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The Knowledge Economy, Language and Culture Author: Glyn Williams

Paperback - 264 pages
24 Mar 2010
Multilingual Matters
234 x 156 (R8vo)


The world is being reshaped by fundamental changes deriving from globalisation and the shift from modernity to late modernity. At the heart of these changes is the knowledge economy. Work in the knowledge economy operates quite differently than in the industrial economy in that it is highly dependent on communication and language. This book considers how language and culture are relevant to the practices of the knowledge economy while also considering how the broader changes obliges us to reconsider the nature of language.


This is another important and highly contemporary contribution by Glyn Williams. Noted for his considerable originality and independence of viewpoint, the book is remarkably interdisciplinary, with understandings from economics, sociology, philosophy, business and sociolinguistics. It attacks issues of major current importance: the future knowledge-based economy, globalisation, and the use of technology for information exchange. The book contains critical appreciation and historical analysis but is also a very modern and highly constructive approach to the knowledge economy, and to the future of language. This is Williams’ best book from several decades of publishing.
Colin Baker, University of Bangor, Wales

Williams’s latest book offers a thoughtful, original and often provocative interpretation of the mutual relationships between the linguistic, the political, the social and the economic. The line of argument weaves together notions that are all too often considered in isolation, and this book can be recommended to advanced students and specialists of language policy and the politics of language who seek access to the big picture, along with wide-ranging scholarship and genuine intellectual engagement.
François Grin, University of Geneva, Switzerland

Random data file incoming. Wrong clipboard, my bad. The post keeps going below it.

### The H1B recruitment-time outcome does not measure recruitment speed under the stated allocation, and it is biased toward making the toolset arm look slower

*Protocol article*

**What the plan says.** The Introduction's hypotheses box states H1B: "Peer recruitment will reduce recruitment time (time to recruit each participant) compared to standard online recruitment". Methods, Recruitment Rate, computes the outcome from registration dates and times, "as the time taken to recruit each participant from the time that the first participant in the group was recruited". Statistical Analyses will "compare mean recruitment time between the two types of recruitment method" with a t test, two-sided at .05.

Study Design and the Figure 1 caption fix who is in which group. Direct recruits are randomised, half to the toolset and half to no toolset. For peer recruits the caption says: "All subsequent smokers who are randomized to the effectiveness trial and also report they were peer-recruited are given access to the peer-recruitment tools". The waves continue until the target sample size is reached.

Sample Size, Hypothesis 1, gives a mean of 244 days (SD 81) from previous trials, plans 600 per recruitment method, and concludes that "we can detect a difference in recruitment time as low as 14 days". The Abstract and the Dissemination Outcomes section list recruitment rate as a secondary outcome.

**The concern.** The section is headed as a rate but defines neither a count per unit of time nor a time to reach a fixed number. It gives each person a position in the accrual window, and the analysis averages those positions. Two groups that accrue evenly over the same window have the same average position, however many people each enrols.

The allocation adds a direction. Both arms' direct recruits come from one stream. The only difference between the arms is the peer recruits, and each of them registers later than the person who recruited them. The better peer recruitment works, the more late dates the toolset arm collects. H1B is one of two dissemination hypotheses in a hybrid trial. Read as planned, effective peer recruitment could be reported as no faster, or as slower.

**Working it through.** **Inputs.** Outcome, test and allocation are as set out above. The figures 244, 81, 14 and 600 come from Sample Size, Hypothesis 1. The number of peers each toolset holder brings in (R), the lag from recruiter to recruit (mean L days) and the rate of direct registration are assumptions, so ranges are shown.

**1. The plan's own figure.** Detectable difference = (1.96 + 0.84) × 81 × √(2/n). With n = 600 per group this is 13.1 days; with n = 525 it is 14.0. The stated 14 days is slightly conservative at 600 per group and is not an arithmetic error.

In this book, Williams sets out to provide an account of the role played by culture and language in the workplace practices and labour relations of the knowledge economy. Weaving together themes from industrial sociology, management studies, philosophy of science, linguistics and social theory, he builds an argument focused on parallel changes in the social, economic and academic domains: from a modernity centred on the nation-state to a reflexive modemity centred on selfcreated identity; from an industrial Taylorist economy to a flexible knowledge economy; and from humanist, rationalist theoretical interpretations of human agency to a decentred post-structuralist model of social practice. There can be no doubt that Williams lays down a worthy and ambitious project, especially since engagement with language use in organisational settings remains relatively marginal within discourse-analytic research.
AIon Lischinsky, Umea Universitet, Sweden in Lang Policy (2011) 10:111-113

Author Biography:

Formerly Research Professor at University Ramon Llull, Barcelona, Glyn Williams has also worked at the University of San Francisco, the University of Bangor, University of Cardiff, and University College Dublin. A sociologist, he has written 14 books and over a hundred papers on a variety of topics including language and society, regional development, ethnicity, media and technology.

Readership Level:

Postgraduate Research / Professional

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